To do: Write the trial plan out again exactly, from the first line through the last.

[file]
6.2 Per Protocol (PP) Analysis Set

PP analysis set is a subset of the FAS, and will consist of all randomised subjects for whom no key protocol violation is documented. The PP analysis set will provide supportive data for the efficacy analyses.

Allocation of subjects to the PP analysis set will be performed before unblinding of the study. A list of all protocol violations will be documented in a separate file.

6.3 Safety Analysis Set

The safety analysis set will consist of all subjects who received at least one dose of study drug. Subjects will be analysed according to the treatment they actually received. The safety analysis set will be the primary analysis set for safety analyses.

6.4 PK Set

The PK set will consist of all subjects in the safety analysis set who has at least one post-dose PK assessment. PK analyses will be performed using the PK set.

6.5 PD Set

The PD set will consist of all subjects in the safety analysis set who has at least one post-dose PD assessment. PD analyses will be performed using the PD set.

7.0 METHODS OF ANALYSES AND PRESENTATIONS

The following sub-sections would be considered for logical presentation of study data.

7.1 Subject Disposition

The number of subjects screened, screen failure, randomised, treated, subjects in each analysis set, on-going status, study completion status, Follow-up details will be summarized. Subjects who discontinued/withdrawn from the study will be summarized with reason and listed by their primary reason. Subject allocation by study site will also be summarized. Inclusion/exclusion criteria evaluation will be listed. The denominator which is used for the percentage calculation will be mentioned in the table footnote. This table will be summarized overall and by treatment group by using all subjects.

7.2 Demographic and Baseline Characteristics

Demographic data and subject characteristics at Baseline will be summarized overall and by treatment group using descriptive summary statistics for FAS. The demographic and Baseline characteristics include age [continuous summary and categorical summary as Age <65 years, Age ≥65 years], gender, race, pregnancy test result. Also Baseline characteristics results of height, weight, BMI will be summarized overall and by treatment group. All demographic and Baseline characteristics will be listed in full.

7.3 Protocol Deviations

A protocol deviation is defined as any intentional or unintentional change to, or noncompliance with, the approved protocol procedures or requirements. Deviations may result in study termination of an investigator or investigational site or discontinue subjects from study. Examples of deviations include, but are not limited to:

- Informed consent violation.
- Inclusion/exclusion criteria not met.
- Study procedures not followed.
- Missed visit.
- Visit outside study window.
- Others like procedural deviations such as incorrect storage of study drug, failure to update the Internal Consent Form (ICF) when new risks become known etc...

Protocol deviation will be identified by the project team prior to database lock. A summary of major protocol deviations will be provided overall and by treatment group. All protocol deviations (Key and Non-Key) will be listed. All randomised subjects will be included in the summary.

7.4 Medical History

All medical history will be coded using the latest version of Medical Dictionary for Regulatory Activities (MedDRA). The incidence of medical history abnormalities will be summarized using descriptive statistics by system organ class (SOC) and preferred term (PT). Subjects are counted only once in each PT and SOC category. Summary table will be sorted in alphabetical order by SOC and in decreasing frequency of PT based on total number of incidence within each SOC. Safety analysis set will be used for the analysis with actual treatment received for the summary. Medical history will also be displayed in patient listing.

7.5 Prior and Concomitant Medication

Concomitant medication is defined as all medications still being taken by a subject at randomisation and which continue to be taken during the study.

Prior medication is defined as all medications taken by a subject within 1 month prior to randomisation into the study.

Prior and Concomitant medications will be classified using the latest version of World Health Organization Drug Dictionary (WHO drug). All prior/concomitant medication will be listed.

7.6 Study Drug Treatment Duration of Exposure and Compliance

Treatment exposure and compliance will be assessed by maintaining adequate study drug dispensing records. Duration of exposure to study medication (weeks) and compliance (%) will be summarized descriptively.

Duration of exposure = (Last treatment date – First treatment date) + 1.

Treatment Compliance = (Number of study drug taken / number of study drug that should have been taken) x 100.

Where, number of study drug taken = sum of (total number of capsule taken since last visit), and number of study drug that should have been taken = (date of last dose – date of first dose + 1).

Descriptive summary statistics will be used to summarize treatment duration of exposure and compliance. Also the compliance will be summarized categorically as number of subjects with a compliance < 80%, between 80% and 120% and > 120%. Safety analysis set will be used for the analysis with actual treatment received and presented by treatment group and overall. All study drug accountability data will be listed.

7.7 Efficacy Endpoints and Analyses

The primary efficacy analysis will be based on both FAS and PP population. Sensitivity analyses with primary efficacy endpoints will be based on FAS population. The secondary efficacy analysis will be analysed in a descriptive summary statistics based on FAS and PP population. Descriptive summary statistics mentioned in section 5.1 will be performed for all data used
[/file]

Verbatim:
6.2 Per Protocol (PP) Analysis Set

PP analysis set is a subset of the FAS, and will consist of all randomised subjects for whom no key protocol violation is documented. The PP analysis set will provide supportive data for the efficacy analyses.

Allocation of subjects to the PP analysis set will be performed before unblinding of the study. A list of all protocol violations will be documented in a separate file.

6.3 Safety Analysis Set

The safety analysis set will consist of all subjects who received at least one dose of study drug. Subjects will be analysed according to the treatment they actually received. The safety analysis set will be the primary analysis set for safety analyses.

6.4 PK Set

The PK set will consist of all subjects in the safety analysis set who has at least one post-dose PK assessment. PK analyses will be performed using the PK set.

6.5 PD Set

The PD set will consist of all subjects in the safety analysis set who has at least one post-dose PD assessment. PD analyses will be performed using the PD set.

7.0 METHODS OF ANALYSES AND PRESENTATIONS

The following sub-sections would be considered for logical presentation of study data.

7.1 Subject Disposition

The number of subjects screened, screen failure, randomised, treated, subjects in each analysis set, on-going status, study completion status, Follow-up details will be summarized. Subjects who discontinued/withdrawn from the study will be summarized with reason and listed by their primary reason. Subject allocation by study site will also be summarized. Inclusion/exclusion criteria evaluation will be listed. The denominator which is used for the percentage calculation will be mentioned in the table footnote. This table will be summarized overall and by treatment group by using all subjects.

7.2 Demographic and Baseline Characteristics

Demographic data and subject characteristics at Baseline will be summarized overall and by treatment group using descriptive summary statistics for FAS. The demographic and Baseline characteristics include age [continuous summary and categorical summary as Age <65 years, Age ≥65 years], gender, race, pregnancy test result. Also Baseline characteristics results of height, weight, BMI will be summarized overall and by treatment group. All demographic and Baseline characteristics will be listed in full.

7.3 Protocol Deviations

A protocol deviation is defined as any intentional or unintentional change to, or noncompliance with, the approved protocol procedures or requirements. Deviations may result in study termination of an investigator or investigational site or discontinue subjects from study. Examples of deviations include, but are not limited to:

- Informed consent violation.
- Inclusion/exclusion criteria not met.
- Study procedures not followed.
- Missed visit.
- Visit outside study window.
- Others like procedural deviations such as incorrect storage of study drug, failure to update the Internal Consent Form (ICF) when new risks become known etc...

Protocol deviation will be identified by the project team prior to database lock. A summary of major protocol deviations will be provided overall and by treatment group. All protocol deviations (Key and Non-Key) will be listed. All randomised subjects will be included in the summary.

7.4 Medical History

All medical history will be coded using the latest version of Medical Dictionary for Regulatory Activities (MedDRA). The incidence of medical history abnormalities will be summarized using descriptive statistics by system organ class (SOC) and preferred term (PT). Subjects are counted only once in each PT and SOC category. Summary table will be sorted in alphabetical order by SOC and in decreasing frequency of PT based on total number of incidence within each SOC. Safety analysis set will be used for the analysis with actual treatment received for the summary. Medical history will also be displayed in patient listing.

7.5 Prior and Concomitant Medication

Concomitant medication is defined as all medications still being taken by a subject at randomisation and which continue to be taken during the study.

Prior medication is defined as all medications taken by a subject within 1 month prior to randomisation into the study.

Prior and Concomitant medications will be classified using the latest version of World Health Organization Drug Dictionary (WHO drug). All prior/concomitant medication will be listed.

7.6 Study Drug Treatment Duration of Exposure and Compliance

Treatment exposure and compliance will be assessed by maintaining adequate study drug dispensing records. Duration of exposure to study medication (weeks) and compliance (%) will be summarized descriptively.

Duration of exposure = (Last treatment date – First treatment date) + 1.

Treatment Compliance = (Number of study drug taken / number of study drug that should have been taken) x 100.

Where, number of study drug taken = sum of (total number of capsule taken since last visit), and number of study drug that should have been taken = (date of last dose – date of first dose + 1).

Descriptive summary statistics will be used to summarize treatment duration of exposure and compliance. Also the compliance will be summarized categorically as number of subjects with a compliance < 80%, between 80% and 120% and > 120%. Safety analysis set will be used for the analysis with actual treatment received and presented by treatment group and overall. All study drug accountability data will be listed.

7.7 Efficacy Endpoints and Analyses

The primary efficacy analysis will be based on both FAS and PP population. Sensitivity analyses with primary efficacy endpoints will be based on FAS population. The secondary efficacy analysis will be analysed in a descriptive summary statistics based on FAS and PP population. Descriptive summary statistics mentioned in section 5.1 will be performed for all data used